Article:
During week 10 and 11 we are studying the principles of layout. These smaller lesson tasks encouraged us to become more observant of basic visual elements like form, space, symmetry, and pace — each explained below:
Form and space
Rearrange shapes cut out of paper and try to find the point at which the figure disappears into the ground. Try to find the point where the distinction between figure and ground becomes unclear. Does it depend on which shape dominates the space: black or white? Is it about the position of the shape within the space? Think about how important figure-ground relationships are within composition and design.
During this task, the main thing that became apparent was how much the black “frame” meant to my perception of the shapes. With the white paper directly on a white table surface, the black shapes were just that — shapes on a surface. When I added the black background, my eyes got more confused: were the black shapes placed on top of or silhouette cutouts from the white square? I believe the frame added a new dimension to the layout, allowing the white square to become more than just a background and instead appear as a shape of its own.
Symmetry / Asymmetry
On an A4 landscape page, draw four equal squares. Draw one or two squares or rectangles in each empty square to achieve the visual effects of: entering left, movement to the right, movement to the left, movement downwards, movement upwards, balance, tension, symmetry/asymmetry.
For this task, we followed examples given in our textbook. I see the point of the placement of elements, but without the explanation most of the blocks’ direction of “movement” is ambigous. I believe the effect would probably be more evident if the blocks were photos, illustrations or bits of text, since then some of it would be hidden in a more obvious way. Still, it would be open for interpretation of which direction the movement actually happens. I did notice that the importance of distance between the blocks compared to their distance from the outer edge of the square mattered. If the distance between the blocks were significantly larger than the distance from the outer block to the edge, it was more difficult to see the blocks as a whole and to spot a dynamic movement.
Basic principles of layout
Lay tracing paper over the top of three book spreads, carefully trace the grid underlying the page layouts. Remove specific text elements or images; only draw the grid lines. Note column widths and margin sizes at the top, bottom, and left and right of the text’s main body. Is your document based on a two-column, three-column, or another type of grid? Which elements stay the same on each page, and which change?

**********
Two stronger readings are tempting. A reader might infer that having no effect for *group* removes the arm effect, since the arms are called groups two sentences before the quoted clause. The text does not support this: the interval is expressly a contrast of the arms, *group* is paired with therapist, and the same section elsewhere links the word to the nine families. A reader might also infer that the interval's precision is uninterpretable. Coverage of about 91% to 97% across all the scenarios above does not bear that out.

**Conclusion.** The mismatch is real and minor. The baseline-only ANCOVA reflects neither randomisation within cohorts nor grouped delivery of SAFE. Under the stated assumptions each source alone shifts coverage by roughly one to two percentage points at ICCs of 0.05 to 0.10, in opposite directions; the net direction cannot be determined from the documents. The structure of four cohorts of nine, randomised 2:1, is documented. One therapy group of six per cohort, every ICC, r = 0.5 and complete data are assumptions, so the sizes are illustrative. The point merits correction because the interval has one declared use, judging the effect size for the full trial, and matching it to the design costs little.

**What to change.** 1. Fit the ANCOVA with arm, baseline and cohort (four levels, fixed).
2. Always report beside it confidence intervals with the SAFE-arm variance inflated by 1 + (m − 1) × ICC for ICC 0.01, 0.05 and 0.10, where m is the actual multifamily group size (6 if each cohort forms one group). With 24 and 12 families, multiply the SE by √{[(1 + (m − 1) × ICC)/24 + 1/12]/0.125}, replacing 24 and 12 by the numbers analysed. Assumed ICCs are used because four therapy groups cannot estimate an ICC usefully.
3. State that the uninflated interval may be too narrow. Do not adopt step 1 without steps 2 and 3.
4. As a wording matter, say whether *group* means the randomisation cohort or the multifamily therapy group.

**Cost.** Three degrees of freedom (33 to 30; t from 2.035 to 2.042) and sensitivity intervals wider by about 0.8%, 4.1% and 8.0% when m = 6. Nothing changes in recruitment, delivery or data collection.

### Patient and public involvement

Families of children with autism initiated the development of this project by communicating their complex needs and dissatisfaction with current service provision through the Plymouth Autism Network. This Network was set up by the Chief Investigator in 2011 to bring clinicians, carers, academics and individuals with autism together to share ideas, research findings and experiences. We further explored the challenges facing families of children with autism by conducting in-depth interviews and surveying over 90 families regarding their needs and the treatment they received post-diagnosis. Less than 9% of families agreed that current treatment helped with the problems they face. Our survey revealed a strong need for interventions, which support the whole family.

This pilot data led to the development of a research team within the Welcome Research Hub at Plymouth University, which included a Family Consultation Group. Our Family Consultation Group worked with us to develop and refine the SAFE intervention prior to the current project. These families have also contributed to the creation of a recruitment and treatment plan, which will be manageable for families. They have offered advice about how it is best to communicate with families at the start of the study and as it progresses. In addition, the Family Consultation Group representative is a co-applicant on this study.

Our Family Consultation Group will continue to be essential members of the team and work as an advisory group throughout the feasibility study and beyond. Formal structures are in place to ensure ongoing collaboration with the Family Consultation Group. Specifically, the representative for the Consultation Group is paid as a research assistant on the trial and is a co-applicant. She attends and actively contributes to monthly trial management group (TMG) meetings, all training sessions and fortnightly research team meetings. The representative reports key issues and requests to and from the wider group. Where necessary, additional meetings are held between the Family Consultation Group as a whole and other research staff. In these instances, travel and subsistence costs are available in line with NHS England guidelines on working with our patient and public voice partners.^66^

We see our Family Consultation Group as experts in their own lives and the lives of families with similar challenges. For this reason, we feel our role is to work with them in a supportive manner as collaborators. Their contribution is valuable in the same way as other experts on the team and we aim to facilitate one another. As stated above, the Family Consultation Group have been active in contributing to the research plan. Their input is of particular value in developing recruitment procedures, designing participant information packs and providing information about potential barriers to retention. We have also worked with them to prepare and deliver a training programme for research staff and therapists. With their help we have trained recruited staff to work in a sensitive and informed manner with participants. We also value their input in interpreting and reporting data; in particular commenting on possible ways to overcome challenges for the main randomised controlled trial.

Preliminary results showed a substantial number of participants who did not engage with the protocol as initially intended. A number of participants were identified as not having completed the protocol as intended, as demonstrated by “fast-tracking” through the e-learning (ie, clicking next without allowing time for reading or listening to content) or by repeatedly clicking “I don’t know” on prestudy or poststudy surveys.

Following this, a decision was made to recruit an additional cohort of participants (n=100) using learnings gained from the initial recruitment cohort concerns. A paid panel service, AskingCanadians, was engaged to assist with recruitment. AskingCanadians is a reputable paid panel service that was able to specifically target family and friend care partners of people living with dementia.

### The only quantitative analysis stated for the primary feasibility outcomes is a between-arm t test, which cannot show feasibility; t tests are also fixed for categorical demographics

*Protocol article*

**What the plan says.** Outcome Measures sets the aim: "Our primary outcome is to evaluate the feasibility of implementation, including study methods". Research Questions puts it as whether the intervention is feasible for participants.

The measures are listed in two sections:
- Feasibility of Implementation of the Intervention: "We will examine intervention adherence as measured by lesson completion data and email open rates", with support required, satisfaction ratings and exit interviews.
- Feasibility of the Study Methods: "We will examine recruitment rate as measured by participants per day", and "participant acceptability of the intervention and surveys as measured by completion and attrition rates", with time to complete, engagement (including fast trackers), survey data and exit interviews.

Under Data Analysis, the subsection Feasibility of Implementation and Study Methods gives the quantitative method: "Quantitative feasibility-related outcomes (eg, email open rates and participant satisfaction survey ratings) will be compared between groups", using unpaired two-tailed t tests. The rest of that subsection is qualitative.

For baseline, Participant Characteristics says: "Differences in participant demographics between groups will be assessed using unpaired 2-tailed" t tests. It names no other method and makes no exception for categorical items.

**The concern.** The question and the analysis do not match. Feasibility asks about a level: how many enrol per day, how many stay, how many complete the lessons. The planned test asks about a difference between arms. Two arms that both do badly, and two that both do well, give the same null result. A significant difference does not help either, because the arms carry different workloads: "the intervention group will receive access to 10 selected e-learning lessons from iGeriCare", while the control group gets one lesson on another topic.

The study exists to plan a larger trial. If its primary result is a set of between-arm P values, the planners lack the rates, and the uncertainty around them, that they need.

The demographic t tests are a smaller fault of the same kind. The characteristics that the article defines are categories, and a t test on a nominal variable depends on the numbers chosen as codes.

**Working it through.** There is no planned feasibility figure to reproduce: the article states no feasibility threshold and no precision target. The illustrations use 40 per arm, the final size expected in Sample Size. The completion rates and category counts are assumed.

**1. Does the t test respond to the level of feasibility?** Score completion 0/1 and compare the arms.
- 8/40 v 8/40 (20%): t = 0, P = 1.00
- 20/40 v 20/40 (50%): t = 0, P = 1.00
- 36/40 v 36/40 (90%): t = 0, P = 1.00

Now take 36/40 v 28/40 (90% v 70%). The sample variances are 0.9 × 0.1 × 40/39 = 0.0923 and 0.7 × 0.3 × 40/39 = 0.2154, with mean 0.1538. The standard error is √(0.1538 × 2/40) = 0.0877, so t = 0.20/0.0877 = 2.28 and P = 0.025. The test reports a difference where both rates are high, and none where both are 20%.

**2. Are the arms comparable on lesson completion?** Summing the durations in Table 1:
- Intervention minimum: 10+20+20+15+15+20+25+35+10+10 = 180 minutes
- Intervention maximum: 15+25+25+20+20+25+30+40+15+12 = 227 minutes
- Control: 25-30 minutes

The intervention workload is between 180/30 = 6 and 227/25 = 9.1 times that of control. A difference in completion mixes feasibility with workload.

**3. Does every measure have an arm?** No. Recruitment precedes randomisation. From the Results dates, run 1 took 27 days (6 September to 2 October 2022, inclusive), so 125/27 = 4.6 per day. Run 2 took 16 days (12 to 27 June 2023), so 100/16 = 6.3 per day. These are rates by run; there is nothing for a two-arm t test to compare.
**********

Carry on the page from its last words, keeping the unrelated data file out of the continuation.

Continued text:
My book sample probably wasn’t the best for this task since it is about being creative, and no two spreads seemed to be similar. There wasn’t a fixed number of columns — even colours, text alignment, and image shapes varied from page to page.
Pace and contrast
Compare the design (in terms of pace and contrast) of an online magazine, blog or website to that of a printed magazine, book or journal. What differences can you see between the kinds of design strategies used in the two formats?
The major difference between a traditional web layout and that of printed version of the same type of media (magazine, book, journal) is that the pace of a website typically is vertically oriented; while that of a printed media gives more room for being visually playful. The challenge for web layouts is the size of the viewport; once a user has scrolled past something, it’s not very user friendly if they had to scroll back up to continue reading an article. A printed magazine spread allows for more “jumping” behaviour, since the designer knows beforehand what will be immediately visible to the user (aka the whole spread). Some web layouts mimick that of a book, in regards to making the user scroll sideways and not down, but this is not considered user friendly and will also meet a huge challenge in regards to mobile platforms. For a web designer, it’s important to put chunks of content within the expected and/ or calculated viewport size, and if needed take advantage of scrolling in order to reveal/ display more. For a print designer, the spread will be a parallell to the viewport but still open to more visual freedom.